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In Pictures: The worst data breach incidents of 2012 – so far

Out of 189 breaches recorded through mid-June, here are the top 15 according to Identity Theft Resource Center.

  • The Identity Theft Resource Center tracks data-breach incidents and the number of exposed records related to payment cards, customer, university or patient data when that’s known. Here are the Top 15 Worst so far for 2012 based on number of exposed records — and the year’s only half over.

  • New York State Electric & Gas Co. Located: Rochester, N.Y. Number of records exposed: 1.8 million files that contained customer Social Security numbers, dates of birth and bank account number, due to unauthorized access by a contractor.

  • Global Payments, Inc. Located: Atlanta, Ga. No. of records exposed: 1.5 million payment-card numbers, plus in June the company disclosed its investigation is also turning up potentially hacked servers with names of merchant applicants.

  • California Dept. of Child Support Services Located: Sacramento No. of records exposed: 800,000 adults and children on four computer storage devices lost by IBM and Iron Mountain, believed lost in transit between Boulder and Sacramento because of falling out of an unsecured container FedEx was transporting.

  • Utah Dept. of Technology Services Located: Salt Lake City, Utah No. of records exposed: 780,000 patient files related to Medicaid claims stolen from a server by hackers believed to be operating out of Eastern Europe, Utah’s DTS disclosed in April. In May, Utah CIO Steven Fletcher resigned due to it.

  • In-Home Support Services, state of California Dept. of Social Services No. of records exposed: Personal information on 701,000 individuals receiving home care, which was in unencrypted microfiche form mailed by a HP processing facility to the State Compensation Insurance Fund, but the package was damaged in transit in May and some information found missing.

  • University of Nebraska Located: Lincoln, Neb. No. of records exposed: A data breach of 654,000 files of personal data related to students, alumni, parents and university employees from the Nebraska Student Information Systems database; a student is the suspected culprit.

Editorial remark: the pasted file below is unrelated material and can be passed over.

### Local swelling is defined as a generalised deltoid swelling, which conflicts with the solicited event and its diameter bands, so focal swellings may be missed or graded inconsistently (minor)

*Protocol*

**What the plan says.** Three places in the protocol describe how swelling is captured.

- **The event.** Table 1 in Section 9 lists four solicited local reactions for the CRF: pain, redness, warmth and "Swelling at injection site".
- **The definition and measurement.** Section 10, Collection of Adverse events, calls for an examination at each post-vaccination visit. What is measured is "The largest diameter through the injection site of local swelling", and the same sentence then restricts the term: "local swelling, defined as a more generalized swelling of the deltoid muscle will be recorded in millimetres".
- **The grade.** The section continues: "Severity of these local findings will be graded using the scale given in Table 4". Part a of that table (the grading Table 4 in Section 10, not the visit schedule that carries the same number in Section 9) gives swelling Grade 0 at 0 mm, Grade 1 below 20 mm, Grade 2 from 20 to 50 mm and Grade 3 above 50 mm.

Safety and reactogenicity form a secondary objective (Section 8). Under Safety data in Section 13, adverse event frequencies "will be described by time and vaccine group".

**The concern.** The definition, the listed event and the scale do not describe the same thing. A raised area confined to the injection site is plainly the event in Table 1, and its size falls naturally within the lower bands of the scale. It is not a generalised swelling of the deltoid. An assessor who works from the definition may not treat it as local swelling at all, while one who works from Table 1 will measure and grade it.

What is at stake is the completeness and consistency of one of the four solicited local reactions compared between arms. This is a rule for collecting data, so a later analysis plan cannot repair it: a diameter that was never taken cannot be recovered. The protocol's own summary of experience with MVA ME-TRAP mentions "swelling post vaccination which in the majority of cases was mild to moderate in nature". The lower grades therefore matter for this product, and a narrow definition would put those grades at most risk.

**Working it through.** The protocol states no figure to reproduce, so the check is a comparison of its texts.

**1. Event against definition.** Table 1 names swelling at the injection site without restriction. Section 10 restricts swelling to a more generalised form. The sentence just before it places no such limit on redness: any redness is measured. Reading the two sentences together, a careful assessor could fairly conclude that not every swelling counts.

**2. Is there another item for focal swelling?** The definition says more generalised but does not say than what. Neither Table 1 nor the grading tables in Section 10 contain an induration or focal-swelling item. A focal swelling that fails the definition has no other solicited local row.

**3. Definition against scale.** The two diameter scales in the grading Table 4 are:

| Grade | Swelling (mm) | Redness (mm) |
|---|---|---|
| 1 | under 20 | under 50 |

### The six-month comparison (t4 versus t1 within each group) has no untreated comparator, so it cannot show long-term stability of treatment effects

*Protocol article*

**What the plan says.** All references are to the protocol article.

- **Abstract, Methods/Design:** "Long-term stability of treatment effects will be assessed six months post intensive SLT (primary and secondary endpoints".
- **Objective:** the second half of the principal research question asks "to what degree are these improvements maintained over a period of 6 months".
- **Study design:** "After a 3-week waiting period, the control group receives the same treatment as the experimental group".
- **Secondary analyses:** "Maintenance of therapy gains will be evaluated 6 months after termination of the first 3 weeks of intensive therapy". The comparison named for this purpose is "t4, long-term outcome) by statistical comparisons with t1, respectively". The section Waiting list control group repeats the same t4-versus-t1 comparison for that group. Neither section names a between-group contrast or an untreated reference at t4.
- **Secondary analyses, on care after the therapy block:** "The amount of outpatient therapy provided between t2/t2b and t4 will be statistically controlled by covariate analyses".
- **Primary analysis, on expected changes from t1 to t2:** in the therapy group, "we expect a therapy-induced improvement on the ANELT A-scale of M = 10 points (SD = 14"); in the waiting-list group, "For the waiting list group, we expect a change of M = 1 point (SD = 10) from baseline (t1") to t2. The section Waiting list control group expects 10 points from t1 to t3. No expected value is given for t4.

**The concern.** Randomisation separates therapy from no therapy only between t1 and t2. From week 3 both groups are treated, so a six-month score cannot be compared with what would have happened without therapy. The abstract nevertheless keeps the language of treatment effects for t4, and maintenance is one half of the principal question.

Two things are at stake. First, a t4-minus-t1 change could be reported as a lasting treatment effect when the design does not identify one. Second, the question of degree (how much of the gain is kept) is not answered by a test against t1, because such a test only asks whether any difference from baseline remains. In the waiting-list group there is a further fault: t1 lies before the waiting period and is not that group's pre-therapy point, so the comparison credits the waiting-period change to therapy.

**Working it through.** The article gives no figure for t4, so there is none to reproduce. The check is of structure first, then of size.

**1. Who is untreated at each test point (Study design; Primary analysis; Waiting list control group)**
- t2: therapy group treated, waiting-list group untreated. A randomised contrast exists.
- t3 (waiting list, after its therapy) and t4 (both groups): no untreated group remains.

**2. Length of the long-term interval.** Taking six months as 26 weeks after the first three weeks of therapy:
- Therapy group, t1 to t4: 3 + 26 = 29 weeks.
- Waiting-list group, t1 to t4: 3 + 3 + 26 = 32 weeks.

• University of North Carolina-Charlotte Located: Charlotte, N.C. No. of records exposed: In May, the university says 350,000 files of personal data, including account and Social Security information, related to students and faculty was “accidentally made available for three months.”

  • Emory Healthcare, Inc. Located: Georgia No. of records exposed: Data related to 315,000 patients, including Social Security numbers, had been stored on 10 computer disks but went missing from a storage facility; a class-action lawsuit underway could cost the hospital $200 milion.

  • South Carolina Dept. of Health & Human Services No. of records exposed: In April, the agency disclosed a major data breach of 228,435 Medicaid beneficiaries. A former employee for the South Carolina agency has been arrested for transferring this information via e-mail.

  • Thrift Savings Plan Located: Washington, D.C. No. of records exposed: In May, a computer attack against TSP contractor Serco resulted in a breach of information on 123,000 federal employees, the $313 billion TSP disclosed—10 months after it happened.

  • Dept. of Children and Families Located: Florida No. of records exposed: In May, personal information on 100,000 childcare workers statewide because of suspected data breach associated with contractor for the state storing the information online without password protection.

  • Housatonic Community College Number of records exposed: In April, information on 87,667 members of the campus community on two computers, possibly due to malware infections.

  • Digital Playground Located: Van Nuys, Calif. No. of records exposed: In March, hackers claimed to have personal data, including credit cards, on at least 40,000 users of the adult website Digital Playground.

  • University of Tampa Located: Tampa, Fla. No. of records exposed: In March, it was discovered that 36,818 names, student ID numbers, Social Security numbers and birthdates were publicly accessible due to a server error.

  • Howard University Hospital Located: Washington, D.C. No. of records exposed: Health information on 34,503 patients due to personal laptop of a former contractor for the hospital being stolen.

  • Clarksville-Montgomery County School System Located: Clarksville, Tenn. No. of records: Names, social security numbers, and other personal data belonging to about 110,000 people by hackers calling themselves Spex Security that broke into the school records system in mid-June, with some information on employees and students posted online.

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